It’s Dementia Awareness Week and the Alzheimer’s Society is asking everyone across the UK to unite against this cruel disease. Earlier this week I wrote about the lack of awareness about this disease. Today, I’m sharing my experience as a carer.
In November 2016 I left my job as an events manager, something that I’d been doing for 12 years and something that people told me I was good at. There were lots of changes happening at work and the job I had been doing was about to turn into something that didn’t really interest me. At the same time I was caring for someone with dementia who needed more and more support. It seemed to be a sensible time to leave.
Research shows that looking after someone with dementia can put a huge strain on a carer’s physical and mental health. I started this blog so that I would have something else to focus on when time allowed. The therapeutic benefits of crafting on mental health are well known and, at difficult times during the last few months, I’ve certainly found it helpful to be able to switch off and immerse myself in whatever project I’ve been working on.
It’s incredibly difficult watching someone slowly fade away in front of you, unable to do things that were once easy. You often feel guilty, completely inadequate and don’t know what to do for the best. What makes it harder is that there is very little practical help available. As with so many healthcare issues in the UK, it is a postcode lottery as to how much support you will be able to easily access.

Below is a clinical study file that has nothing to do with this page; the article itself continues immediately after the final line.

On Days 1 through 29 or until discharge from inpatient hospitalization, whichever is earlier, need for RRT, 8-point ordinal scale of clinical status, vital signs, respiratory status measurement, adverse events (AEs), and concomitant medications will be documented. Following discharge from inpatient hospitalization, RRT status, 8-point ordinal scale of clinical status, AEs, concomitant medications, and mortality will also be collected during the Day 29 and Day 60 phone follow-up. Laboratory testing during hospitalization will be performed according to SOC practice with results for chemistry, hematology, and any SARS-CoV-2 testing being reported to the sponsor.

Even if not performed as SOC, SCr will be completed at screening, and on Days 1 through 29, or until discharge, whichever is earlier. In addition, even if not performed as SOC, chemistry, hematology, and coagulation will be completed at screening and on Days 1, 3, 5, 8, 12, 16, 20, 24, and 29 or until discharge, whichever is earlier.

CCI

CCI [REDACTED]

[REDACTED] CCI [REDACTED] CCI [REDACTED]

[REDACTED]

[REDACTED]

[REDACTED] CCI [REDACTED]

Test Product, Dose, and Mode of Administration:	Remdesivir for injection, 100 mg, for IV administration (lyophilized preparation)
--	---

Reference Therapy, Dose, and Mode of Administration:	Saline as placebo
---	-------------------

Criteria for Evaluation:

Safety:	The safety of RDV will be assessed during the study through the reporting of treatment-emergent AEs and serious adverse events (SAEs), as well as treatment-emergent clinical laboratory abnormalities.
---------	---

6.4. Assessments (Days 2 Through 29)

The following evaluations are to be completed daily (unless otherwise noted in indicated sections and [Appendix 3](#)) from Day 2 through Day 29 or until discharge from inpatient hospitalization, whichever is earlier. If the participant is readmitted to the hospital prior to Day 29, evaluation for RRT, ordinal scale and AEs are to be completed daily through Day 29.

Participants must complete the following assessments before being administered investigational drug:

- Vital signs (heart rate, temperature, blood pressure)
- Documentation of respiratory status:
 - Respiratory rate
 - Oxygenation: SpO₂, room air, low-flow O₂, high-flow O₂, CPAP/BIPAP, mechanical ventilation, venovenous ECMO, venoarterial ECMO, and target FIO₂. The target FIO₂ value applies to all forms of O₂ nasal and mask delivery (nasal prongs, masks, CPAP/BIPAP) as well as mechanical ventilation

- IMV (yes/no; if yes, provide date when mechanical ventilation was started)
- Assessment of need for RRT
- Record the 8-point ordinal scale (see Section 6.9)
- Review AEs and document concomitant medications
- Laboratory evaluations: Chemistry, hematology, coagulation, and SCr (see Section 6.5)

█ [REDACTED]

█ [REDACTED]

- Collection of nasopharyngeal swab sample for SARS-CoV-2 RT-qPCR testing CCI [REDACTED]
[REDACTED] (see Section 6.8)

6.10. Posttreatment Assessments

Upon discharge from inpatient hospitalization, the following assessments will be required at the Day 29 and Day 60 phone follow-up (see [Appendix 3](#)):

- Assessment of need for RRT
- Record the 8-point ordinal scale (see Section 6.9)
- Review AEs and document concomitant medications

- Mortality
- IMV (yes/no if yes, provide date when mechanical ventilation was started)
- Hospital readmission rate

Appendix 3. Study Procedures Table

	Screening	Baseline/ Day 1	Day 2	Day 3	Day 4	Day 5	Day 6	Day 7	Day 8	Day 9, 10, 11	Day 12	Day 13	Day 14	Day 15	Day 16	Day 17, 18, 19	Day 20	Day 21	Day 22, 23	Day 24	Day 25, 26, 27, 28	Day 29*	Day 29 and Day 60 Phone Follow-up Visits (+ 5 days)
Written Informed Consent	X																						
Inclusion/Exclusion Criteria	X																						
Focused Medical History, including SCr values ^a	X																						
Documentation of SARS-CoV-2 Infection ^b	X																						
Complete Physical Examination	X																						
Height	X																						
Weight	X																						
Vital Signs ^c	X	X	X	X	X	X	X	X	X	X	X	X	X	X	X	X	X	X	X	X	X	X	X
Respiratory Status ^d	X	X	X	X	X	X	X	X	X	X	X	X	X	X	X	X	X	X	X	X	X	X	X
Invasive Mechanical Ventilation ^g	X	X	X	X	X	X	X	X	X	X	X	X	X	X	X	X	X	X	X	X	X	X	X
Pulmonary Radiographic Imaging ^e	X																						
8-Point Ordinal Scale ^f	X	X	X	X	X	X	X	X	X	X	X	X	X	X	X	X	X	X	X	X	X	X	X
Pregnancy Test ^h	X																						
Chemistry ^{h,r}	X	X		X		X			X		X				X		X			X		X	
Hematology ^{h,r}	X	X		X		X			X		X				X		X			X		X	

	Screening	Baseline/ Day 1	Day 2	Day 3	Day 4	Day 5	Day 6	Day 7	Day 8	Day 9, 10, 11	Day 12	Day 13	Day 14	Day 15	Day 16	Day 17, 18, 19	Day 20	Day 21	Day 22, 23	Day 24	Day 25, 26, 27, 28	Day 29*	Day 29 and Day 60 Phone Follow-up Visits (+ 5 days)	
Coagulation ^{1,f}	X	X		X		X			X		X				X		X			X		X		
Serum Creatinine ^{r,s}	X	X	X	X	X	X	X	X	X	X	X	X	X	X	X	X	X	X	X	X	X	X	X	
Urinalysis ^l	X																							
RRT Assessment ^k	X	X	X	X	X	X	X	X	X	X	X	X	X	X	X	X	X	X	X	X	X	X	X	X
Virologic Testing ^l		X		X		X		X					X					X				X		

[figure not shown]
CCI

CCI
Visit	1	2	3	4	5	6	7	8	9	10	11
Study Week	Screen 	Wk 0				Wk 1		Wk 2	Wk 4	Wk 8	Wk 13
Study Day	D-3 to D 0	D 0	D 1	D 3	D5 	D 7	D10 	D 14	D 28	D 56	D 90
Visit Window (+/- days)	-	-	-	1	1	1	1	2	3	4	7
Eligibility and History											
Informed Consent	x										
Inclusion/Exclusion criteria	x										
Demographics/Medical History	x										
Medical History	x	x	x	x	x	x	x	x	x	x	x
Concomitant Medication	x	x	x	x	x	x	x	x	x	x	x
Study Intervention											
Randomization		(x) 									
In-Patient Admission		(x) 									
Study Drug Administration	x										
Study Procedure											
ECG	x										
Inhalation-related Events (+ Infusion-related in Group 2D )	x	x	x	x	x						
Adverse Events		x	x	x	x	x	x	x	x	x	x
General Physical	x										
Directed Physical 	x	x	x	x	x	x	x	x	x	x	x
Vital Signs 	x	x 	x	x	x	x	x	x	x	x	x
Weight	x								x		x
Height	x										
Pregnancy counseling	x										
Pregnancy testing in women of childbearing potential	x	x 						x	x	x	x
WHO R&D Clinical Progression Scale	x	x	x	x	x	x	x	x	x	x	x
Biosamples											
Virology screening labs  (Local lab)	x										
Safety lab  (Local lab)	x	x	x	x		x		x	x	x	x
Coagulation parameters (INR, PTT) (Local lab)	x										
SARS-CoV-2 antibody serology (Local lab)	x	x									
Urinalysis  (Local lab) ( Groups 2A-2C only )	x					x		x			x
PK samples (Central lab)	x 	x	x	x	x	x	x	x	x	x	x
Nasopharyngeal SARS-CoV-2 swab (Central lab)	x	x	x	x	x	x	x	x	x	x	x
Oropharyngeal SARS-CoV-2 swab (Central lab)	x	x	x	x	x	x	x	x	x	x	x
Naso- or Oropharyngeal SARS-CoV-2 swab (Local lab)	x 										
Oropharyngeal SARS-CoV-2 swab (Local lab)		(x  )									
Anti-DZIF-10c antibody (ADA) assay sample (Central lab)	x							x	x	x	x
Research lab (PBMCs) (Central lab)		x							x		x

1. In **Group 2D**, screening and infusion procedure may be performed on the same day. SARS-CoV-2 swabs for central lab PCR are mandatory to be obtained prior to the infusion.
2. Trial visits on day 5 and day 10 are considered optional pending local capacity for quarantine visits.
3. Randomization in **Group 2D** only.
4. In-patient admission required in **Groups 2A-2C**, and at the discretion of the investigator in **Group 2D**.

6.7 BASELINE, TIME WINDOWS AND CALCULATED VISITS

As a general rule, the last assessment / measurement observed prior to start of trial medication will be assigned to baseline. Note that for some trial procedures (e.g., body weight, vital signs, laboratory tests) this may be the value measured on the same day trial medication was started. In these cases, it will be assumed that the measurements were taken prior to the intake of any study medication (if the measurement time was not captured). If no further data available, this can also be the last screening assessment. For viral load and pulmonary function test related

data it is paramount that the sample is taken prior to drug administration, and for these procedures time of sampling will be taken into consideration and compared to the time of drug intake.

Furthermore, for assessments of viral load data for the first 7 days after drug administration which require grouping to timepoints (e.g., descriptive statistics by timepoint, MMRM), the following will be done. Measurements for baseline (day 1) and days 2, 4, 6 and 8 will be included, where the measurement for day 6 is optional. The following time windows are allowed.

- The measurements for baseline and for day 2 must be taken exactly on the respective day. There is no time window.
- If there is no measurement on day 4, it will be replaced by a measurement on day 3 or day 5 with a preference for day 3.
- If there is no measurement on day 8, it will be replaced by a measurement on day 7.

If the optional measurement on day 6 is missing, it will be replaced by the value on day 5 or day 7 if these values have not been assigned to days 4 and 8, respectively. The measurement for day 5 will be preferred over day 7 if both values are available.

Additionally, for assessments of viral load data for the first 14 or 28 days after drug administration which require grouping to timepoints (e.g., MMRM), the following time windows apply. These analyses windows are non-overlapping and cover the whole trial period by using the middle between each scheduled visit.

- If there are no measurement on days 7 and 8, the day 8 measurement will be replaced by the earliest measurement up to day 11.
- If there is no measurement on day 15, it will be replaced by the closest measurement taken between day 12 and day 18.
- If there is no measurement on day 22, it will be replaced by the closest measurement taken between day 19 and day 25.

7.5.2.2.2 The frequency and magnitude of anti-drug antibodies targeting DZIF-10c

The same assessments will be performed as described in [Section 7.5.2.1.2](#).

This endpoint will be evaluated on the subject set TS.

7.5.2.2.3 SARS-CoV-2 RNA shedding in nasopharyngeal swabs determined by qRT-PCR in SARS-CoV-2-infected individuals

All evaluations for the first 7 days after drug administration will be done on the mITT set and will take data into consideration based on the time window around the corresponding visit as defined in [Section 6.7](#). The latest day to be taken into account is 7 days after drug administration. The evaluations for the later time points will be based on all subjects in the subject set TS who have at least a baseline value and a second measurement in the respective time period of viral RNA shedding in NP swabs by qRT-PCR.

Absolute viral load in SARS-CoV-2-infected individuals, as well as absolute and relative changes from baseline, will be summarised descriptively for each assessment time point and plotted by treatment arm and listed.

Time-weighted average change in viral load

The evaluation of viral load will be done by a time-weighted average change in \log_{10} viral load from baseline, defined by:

Dementia affects everyone differently; each person will have his or her own set of symptoms to deal with. As such, you would hope that there would be a tailored package of support but in my experience this doesn’t happen. Once you’ve had the initial flurry of appointments following diagnosis, and apart from an annual review, you’re pretty much just left to get on with it. There are support groups, but they are few and far between and for some reason where I live, they tend to be in locations that aren’t that accessible to us. There are telephone helplines and excellent online resources, but it’s not the same as having regular support from a specialist who is familiar with you and your situation.
Admiral Nurses are specialist dementia nurses who give expert practical, clinical and emotional support to families living with dementia. I read recently that in my county we have one Admiral Nurse. One. We couldn’t access this service anyway because we don’t live within the district where the nurse is hospital-based. A dementia nurse allocated to each person with the disease should be the norm, just like the Macmillan nurses. Dementia UK is working hard to make this happen.
With other conditions, you can get free care on the NHS. But with dementia, that’s not always the case. You will need to self-fund care if your capital and savings are more than £23k and there’s no guarantee that care providers will have had any specialist dementia training.
If I had more support and training, and if there were more frequent dementia health reviews with specialists, I’m quite sure that numerous trips to the doctors, or stays in hospital, could have been prevented. Multiply this by everyone in the same situation and think how much money our cash-strapped NHS could save.
There are 850,000 people with dementia in the UK. In less than 10 years this number is set to rise to over one million. As the number of people with the disease increases, so too will the number of unpaid carers. Unpaid carers supporting someone with dementia save the economy £11 billion a year, without them our health and care system simply couldn’t function.
If successive governments stopped talking about strategies and plans and got a grip on the urgency of this situation and actually did something, i.e. provide proper funding, we might just be able to avoid total meltdown in our already over-stretched NHS, social care and mental health teams.
Help fix care in your area and unite again dementia.